If we don't hit the brakes, we hit the tree at 60mph.
If we do hit the breaks, we hit the tree at 30mph.

Either way, we hit the tree, so why bother braking?

Or we can lock the brakes, go into a skid, flip the car, and burst into flames while rolling down the embankment because we lost control of the car while we were overdoing it.

It's a complex situation. Slowing down fossil fuel usage and output by 10% might be cost effective, slow the curve, give more time for other solutions. Also, producing solar tends to lead to solar being cheaper in the future. Which means it can replace more fossil fuel. As a bonus- inexpensive solar power depresses the price of fossil fuel and so the more expensive oil isn't drilled and pumped yet. So less expensive home heating, fossil electricity, and gasoline.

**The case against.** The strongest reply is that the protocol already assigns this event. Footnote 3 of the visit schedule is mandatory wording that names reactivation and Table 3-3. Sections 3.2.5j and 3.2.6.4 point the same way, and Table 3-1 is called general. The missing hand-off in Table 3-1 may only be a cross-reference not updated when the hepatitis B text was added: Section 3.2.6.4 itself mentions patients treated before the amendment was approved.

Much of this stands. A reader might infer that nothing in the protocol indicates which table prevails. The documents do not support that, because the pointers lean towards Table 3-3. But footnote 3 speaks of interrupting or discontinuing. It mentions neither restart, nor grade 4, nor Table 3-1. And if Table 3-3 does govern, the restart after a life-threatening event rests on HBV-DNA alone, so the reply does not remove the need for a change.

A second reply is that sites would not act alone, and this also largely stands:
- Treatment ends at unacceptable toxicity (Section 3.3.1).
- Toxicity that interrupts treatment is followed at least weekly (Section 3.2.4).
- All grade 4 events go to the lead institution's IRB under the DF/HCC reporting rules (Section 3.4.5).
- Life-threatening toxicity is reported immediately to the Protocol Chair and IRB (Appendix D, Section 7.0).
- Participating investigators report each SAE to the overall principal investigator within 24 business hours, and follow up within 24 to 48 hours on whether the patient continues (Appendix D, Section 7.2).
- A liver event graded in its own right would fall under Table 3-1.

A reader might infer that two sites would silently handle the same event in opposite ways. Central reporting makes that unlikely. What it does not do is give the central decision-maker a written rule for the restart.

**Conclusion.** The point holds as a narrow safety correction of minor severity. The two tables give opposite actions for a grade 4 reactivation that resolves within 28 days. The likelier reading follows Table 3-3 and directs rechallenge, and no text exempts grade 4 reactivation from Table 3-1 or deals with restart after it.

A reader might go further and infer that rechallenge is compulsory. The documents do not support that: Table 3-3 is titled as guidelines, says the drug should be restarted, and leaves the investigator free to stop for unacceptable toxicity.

Comment: Re:Why vote when outcome is obvious (Score 1) 1089

by Maxo-Texas (#49307573) Attached to: Obama: Maybe It's Time For Mandatory Voting In US

I'm just saying I can understand why people stop voting when the game is rigged so well that less than 1% of elections matter whether they vote or not (and that was for a state rep position- nothing national).

Sure- some people will play against overwhelming odds- or vote when it rarely matters. But I hope you can see how many just say, "Screw it- I'm going to sleep in, go on vacation, just work over time, stop beating my head against the wall because of some tiny chance that it might make some tiny difference".

Voter turnout is higher when it matters.

I vote. But I can easily understand how disillusioned (and effectively disenfranchised) voters stop voting.

"You're a creature of the night, Michael. Wait'll Mom hears about this." -- from the movie "The Lost Boys"